Thanksgiving (Chuseok)

September 25, 2007 Author: Beth Salerno

Nong Ark drummerThanksgiving or Chuseok is a harvest festival set by the lunar calendar. This year it fell on September 25th. For weeks, Koreans have been celebrating with traditional dances and music - and planning for the inevitable nation-wide traffic jams. As in America, Koreans travel all over the country to be with relatives. Usually this means traveling to the parents’ or eldest son’s hometown since Chuseok is also a day to pay respect to one’s ancestors.

As the holiday approached, I got the chance to see a lot of traditional culture. Nong ark is traditional Korean dance and music. Bands ranging from 9-40 people play small gongs, large gongs, “bass” drums, hour-glass shaped, double ended drums, and flat tambourine-shaped instruments without the cymbals. Some wear hats with ball and socket hardware and a long, white streamer. As the band plays, these members dance complicated figures, all the while swinging the long streamers in graceful arcs around and over and under other dancers. The music has an amazing percussive power. Nong ark dancer with streamer hats

At Camp Humphreys (an American military base in Pyeongtaek) I participated in a recreation of the ancestor veneration ceremony for Chuseok. Tables full of special food, wine, incense and candles are set up near ancestor portraits, people dress in their best traditional finery, and make deep, formal bows. Then after the incense has burned down and the ancestors have had time to appreciate the good life, everybody eats until they are stuffed.

Chuseok Veneration CeremonyI spent Chuseok itself with Korean, Russian, Filipino, Chinese and Japanese students and a dorm director. One student prepared a feast of battered and fried vegetables, Korean pancakes, and two kinds of kimchee (thank you Song Min Kyung!!). Then we all made a traditional Chuseok treat, songpyeon (half moon rice cakes). These are very easy to make if you have a steamer, and are delicious - not too sweet, but addictive. If you would like a good recipe, go to http://www.koreaherald.co.kr/ and type songpyeon into the search box. I do not know how long the article will be accessible, but I cut the recipe out of the newspaper and you can ask me for it. Korea has hundreds of types of rice cakes - for more on this food group see the following website http://www.lifeinkorea.com/culture/ricecake/ricecake.cfm?Subject=types. In my photostream on flickr.com I posted pictures of our songpyeon - both the traditional ones and the more creative, unusual ones. Both tasted excellent, with sesame seeds, brown sugar, chewy rice and a hint of pine needle tang and fragrance.Chuseok with friends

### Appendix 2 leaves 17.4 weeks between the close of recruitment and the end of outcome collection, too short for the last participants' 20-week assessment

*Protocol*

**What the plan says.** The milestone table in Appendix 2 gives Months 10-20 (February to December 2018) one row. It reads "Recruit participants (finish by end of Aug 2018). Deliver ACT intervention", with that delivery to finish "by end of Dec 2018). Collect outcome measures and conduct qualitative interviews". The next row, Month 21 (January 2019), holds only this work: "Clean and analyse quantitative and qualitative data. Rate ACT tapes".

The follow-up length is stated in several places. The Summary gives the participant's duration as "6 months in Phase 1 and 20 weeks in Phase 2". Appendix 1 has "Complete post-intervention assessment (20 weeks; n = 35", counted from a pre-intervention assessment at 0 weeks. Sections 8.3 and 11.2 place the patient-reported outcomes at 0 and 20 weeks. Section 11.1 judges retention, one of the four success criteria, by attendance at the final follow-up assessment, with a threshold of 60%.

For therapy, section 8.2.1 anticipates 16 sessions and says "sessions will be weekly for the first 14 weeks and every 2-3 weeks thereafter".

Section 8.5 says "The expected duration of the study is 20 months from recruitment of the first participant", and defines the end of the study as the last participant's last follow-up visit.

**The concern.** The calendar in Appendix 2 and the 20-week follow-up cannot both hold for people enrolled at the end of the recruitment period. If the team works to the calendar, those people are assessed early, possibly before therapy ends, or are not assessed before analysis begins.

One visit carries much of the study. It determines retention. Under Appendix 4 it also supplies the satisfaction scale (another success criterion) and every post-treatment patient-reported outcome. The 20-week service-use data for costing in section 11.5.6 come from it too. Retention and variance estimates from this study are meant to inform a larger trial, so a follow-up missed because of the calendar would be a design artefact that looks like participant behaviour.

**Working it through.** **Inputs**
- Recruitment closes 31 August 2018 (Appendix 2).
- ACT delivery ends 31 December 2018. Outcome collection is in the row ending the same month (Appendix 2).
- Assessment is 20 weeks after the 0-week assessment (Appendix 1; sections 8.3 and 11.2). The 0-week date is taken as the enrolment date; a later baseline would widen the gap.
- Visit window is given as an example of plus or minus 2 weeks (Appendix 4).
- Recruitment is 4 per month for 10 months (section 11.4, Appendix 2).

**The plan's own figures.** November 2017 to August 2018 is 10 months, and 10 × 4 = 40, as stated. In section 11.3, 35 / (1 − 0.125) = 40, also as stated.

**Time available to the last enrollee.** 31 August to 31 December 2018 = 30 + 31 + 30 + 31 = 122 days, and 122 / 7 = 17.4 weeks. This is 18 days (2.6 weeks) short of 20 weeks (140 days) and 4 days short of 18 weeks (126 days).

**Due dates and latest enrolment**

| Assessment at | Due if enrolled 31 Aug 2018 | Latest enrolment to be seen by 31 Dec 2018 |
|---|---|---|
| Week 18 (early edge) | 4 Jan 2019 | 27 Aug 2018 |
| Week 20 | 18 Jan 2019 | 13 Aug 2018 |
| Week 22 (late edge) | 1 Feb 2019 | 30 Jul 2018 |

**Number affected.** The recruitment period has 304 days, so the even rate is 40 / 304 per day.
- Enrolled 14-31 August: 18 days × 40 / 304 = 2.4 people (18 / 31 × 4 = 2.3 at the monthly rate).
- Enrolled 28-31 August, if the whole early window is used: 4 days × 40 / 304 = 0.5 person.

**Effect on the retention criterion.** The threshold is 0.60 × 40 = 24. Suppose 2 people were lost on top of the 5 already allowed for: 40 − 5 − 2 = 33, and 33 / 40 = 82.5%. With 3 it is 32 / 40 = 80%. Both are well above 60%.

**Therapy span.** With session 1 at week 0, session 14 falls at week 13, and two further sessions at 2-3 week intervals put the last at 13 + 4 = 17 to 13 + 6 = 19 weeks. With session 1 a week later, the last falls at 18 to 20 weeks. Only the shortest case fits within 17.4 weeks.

Then as at any Thanksgiving event, we ate and laughed and shared stories and ate some more. Most stories started in English or Korean, but got translated from one to the other, with Russian and other words thrown in to get the point across. More people showed up with beer and leftovers from their Chuseok celebrations and we ate again. Then we walked, savoring the full moon over a Buddhist temple garden.

Our celebration was not quite Korean Chuseok. But it was our own form of Thanksgiving, for a good harvest of food, for friends who stand in when family is absent, for the things that make life good. Thus tradition crossed cultural boundaries, got reinvented into new forms with old meanings, and ensured its place in a changing, multicultural, but ultimately human world.

Entry Filed under: Food, Culture

2 Comments Add your own

  • 1. Cathy Strausbaugh  |  September 25, 2007 at 3:03 pm

    Hi Beth
    I have been following you as you write about your experiences and find them to be fascinating and wonderful. I look forward to each entry. Best wishes and God Bless
    Cathy

  • 2. Saint Anselm College - Pr&hellip  |  February 11, 2008 at 5:50 am

    […] Koreans have traditionally followed two calendars, the solar one we use in the West and a lunar calendar.  About half of Korea’s holidays are set by one calendar, half by the other; therefore my cell phone provides me the date in both calendars!  This year Ipchun or first day of spring fell on February 4th.  Usu or first rainfall of the year should fall on February 19th (I hope “first rain” also means “last snow”!).  Seollal is lunar new year and it fell on February 7th.   It is one of the two biggest holidays in Korea.  The other is Chuseok or Korean Thanksgiving (see blog entry at http://blogs.saintanselmcollege.net/bethsalerno/2007/09/25/thanksgiving-chuseok/. […]

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